You’d use it in the model in the exact same way you would the pretest score.  You’d just have to define it as categorical.

Once again, there isn’t really a good term for categorical control variable, so people sometimes refer to it as the covariate.

So what is a covariate then?

It’s hard to say.  There is no disputing the first definition, so it’s clear there.

I prefer to just be careful, in setting up hypotheses, running analyses, and in writing up results, to be clear about which variables I’m hypothesizing about and which ones I’m controlling for, and whether each variable is continuous or categorical.

The names that the variables, or the models, end up having, aren’t important as long as you’re clear about what you’re testing and how.


Read other posts on Confusing Statistical Terms and/or check out our workshops and other resources related to ANOVA and ANCOVA.

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{ 55 comments… read them below or add one }

Zoe August 31, 2017 at 12:26 pm

Hi Karen,

I want to run a report where I think I will need an ANCOVA for the analysis.

I want to test 2 types of clinical outcomes for one rehab programme to see how they compare in picking up changes in pain and function. I have asked participants to fill out the 2 outcomes pre and post intervention (2 times points only).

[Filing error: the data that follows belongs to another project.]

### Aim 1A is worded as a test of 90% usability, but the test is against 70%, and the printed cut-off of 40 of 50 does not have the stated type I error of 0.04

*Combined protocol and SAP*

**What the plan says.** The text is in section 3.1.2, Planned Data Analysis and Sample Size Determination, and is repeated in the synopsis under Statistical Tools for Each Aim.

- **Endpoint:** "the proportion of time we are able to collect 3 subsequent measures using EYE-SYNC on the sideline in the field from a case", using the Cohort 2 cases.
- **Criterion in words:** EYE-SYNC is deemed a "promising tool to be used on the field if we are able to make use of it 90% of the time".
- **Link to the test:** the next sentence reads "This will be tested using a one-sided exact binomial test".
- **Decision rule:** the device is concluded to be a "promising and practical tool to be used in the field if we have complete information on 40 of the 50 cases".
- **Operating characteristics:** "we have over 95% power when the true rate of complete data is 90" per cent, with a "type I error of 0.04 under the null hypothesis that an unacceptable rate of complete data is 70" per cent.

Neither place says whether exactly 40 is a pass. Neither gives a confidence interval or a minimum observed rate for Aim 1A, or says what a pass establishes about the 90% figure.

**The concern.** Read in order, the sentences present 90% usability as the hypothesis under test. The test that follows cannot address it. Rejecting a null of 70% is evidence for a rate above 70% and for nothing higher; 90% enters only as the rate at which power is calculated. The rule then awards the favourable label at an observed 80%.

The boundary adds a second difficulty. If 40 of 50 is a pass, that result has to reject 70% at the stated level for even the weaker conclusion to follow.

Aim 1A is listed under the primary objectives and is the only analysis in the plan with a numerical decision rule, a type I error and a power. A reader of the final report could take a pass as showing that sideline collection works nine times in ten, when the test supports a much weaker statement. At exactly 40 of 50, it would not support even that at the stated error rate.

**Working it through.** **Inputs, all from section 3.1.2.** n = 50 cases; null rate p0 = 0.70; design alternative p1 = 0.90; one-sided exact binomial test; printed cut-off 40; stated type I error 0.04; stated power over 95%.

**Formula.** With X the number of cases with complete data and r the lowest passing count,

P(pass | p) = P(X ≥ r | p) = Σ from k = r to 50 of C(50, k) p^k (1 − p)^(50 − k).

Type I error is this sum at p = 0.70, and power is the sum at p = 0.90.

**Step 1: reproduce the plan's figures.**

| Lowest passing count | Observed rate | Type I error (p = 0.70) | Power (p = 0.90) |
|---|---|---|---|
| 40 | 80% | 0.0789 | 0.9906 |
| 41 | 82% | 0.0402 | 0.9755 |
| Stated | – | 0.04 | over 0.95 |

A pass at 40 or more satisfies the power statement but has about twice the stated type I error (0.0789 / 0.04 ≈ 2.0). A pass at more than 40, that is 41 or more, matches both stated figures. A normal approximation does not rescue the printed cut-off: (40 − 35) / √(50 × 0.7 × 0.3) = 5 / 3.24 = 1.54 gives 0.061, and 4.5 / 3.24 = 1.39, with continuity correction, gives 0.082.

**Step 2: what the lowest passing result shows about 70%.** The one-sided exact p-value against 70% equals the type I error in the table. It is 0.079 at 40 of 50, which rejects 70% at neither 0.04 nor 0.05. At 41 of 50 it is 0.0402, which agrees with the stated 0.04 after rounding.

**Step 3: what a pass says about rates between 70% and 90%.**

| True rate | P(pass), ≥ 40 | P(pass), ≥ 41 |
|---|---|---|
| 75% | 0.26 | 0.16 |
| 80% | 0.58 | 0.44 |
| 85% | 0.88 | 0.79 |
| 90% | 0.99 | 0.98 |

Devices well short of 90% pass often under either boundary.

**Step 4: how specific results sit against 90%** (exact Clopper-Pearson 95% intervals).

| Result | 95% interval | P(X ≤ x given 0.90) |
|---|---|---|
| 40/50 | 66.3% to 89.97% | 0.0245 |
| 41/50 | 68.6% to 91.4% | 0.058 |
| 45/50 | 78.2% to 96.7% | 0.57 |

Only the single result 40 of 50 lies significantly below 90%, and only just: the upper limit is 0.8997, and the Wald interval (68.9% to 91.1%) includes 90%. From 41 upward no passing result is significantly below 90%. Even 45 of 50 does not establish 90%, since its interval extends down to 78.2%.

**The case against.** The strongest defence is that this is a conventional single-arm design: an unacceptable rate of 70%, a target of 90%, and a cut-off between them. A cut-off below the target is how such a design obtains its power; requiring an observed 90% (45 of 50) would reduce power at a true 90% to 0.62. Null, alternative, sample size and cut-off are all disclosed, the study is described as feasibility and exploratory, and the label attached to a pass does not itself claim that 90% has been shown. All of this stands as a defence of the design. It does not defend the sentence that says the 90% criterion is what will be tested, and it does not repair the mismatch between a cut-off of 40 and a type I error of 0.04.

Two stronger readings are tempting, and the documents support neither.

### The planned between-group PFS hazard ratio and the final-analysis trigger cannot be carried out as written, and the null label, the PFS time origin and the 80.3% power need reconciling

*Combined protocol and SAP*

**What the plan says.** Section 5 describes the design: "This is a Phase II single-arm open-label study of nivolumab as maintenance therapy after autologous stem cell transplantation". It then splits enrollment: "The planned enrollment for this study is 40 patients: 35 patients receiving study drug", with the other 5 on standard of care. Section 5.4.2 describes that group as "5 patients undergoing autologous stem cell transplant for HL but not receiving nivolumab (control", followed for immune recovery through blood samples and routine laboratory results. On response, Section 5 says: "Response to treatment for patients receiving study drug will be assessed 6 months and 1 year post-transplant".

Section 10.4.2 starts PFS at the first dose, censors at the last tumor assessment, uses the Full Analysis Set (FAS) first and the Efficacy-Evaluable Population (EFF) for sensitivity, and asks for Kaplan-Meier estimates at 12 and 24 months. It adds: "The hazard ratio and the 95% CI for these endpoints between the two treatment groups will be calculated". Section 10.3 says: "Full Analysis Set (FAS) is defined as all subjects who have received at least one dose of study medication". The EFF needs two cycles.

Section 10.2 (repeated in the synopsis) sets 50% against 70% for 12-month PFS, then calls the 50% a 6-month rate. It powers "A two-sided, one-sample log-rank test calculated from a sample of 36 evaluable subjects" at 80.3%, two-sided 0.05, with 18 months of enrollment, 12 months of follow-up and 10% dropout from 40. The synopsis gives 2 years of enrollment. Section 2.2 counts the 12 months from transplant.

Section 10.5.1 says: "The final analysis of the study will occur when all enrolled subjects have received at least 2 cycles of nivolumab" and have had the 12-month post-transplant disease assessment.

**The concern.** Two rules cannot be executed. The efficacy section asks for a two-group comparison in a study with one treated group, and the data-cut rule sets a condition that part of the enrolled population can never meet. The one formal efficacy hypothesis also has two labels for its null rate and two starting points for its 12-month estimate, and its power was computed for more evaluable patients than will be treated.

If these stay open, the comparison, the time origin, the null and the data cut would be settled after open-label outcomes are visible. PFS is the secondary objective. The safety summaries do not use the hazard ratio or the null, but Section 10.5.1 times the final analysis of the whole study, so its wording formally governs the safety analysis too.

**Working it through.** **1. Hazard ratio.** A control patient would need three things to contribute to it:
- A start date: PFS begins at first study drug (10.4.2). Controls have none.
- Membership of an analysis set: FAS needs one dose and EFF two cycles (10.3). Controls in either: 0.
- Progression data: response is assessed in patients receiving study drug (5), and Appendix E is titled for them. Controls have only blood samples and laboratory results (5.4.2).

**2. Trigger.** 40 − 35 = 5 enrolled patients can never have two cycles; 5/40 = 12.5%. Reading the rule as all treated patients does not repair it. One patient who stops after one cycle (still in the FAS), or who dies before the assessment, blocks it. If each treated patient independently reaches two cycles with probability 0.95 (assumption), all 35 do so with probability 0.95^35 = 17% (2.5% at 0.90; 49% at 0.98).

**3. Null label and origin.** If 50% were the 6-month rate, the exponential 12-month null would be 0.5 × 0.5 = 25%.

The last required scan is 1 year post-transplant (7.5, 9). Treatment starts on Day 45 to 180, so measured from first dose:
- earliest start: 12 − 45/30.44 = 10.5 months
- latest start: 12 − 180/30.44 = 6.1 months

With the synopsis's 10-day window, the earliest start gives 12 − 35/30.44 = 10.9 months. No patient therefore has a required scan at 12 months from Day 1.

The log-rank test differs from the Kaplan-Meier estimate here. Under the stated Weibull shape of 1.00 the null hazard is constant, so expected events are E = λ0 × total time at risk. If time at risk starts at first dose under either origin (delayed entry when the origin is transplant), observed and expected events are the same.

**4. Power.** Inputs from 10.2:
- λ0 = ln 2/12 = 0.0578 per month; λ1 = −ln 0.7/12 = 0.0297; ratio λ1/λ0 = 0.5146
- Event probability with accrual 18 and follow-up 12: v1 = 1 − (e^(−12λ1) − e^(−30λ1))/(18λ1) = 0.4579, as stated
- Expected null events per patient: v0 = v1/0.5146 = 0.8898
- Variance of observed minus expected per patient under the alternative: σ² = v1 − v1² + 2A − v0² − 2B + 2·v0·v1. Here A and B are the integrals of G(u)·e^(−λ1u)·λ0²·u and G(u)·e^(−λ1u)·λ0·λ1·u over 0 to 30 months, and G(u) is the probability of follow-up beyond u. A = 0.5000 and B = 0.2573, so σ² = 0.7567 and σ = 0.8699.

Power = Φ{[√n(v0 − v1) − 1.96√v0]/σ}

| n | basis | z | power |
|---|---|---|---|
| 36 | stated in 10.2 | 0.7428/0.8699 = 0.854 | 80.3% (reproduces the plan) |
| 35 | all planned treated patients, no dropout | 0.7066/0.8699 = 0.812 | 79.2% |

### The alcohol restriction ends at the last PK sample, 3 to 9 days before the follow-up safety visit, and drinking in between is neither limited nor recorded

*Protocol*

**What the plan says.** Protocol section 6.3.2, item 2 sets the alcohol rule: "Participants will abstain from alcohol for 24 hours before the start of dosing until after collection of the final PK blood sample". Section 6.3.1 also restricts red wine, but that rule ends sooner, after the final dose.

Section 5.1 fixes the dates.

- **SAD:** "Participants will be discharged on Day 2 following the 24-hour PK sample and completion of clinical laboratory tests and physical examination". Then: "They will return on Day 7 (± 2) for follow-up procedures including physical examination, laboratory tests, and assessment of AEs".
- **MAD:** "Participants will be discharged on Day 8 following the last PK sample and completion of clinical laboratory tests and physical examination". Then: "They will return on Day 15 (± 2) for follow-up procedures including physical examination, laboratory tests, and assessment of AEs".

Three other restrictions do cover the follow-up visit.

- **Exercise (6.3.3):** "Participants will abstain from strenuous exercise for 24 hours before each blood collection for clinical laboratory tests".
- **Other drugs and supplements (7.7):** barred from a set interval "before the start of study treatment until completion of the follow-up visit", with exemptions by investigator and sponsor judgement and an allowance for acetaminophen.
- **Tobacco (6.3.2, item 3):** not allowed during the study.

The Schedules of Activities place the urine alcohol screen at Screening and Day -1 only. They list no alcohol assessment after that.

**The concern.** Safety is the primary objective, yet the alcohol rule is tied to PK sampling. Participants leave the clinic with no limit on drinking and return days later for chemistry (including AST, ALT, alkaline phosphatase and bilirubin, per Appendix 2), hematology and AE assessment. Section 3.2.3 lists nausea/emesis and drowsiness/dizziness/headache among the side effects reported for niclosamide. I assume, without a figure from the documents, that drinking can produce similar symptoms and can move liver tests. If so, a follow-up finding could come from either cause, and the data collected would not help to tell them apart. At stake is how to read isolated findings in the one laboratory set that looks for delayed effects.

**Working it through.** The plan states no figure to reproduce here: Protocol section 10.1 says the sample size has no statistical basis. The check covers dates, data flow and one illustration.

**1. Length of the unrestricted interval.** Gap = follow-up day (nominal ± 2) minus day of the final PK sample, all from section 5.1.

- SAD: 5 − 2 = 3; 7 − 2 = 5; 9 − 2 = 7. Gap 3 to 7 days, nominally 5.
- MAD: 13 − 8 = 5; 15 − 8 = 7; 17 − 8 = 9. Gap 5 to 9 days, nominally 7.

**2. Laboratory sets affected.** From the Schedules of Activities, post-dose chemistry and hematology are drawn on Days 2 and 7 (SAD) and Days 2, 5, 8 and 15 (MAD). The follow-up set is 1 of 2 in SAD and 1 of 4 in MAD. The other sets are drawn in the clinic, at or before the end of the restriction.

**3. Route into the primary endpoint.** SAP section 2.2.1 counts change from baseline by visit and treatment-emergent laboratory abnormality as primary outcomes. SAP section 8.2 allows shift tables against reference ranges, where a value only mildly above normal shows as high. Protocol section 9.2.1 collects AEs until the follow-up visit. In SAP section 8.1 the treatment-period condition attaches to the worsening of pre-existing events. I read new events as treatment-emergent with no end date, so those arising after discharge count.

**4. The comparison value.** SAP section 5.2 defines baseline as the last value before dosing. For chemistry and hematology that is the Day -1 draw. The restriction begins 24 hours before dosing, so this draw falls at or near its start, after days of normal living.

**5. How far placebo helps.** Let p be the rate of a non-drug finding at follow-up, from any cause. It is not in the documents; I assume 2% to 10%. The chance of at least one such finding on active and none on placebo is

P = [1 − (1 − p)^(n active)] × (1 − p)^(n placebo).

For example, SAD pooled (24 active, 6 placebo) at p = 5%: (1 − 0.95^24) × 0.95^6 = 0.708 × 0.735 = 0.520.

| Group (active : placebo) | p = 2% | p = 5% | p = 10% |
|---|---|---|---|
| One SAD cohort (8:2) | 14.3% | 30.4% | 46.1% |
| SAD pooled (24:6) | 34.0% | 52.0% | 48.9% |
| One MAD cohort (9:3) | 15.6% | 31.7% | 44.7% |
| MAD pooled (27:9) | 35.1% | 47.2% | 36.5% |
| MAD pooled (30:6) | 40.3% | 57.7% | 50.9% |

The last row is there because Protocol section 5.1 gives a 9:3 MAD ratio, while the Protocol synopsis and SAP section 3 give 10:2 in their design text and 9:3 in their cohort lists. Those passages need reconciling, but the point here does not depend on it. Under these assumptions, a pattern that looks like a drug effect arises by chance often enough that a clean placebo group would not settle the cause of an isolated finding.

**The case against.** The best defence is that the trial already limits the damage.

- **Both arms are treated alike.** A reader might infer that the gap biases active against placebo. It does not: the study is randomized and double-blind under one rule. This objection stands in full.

I have the data and was thinking to run simple t-tests to show that the intervention has been successful in reducing pain and increasing function for each of the outcomes used.

Then, I want to ensure that both outcomes have picked up change successfully. In order to do this I want to run an ANCOVA, using the baseline pain scores as the covariate. This is in order to show that those with higher pain to start were perhaps less likely to end up with lowest pain scores post. Does this make sense? Here the IV would be the outcome used (either A or B) and the DV would be the pain score recorded post programme.

I would hope that the p value would be insignificant from the ANCOVA print out , showing that both outcomes (A and B) had no differenced in means , however I am getting a little confused about how I would report on the data from the covariate?


Verda June 19, 2017 at 7:12 am


I want to do an analysis, I think it has to be an ANCOVA, but my independent variables are not probably/hopefully not independent of each other (whoch is an assumption of the ANCOVA, right).
I want to analyse: first independent variable: condition (4) and second independent variable: the difference score of two measurements points.

But the difference score should be dependent of the conditions (at least I hope so)
My dependent variable is the recognition score, which should not be dependent of the conditions and the difference score

So my questions is if I can use an ANCOVA because my two independent variables are linked to each other…

Thank you very much in advance!!!

Verda Simsek


shane May 17, 2017 at 1:58 pm

Hi Karen,
I just want to ask if the covariates will have their own F value in the ANOVA. I was running alinear mixed model ANOVA with 3 fixed factors and 1 random factor but with an extra 2 covariates. But on the Anova output, the covariates are not there…should their significance ´be shown in spss too?


mulia May 5, 2017 at 1:54 am

Hi Karen,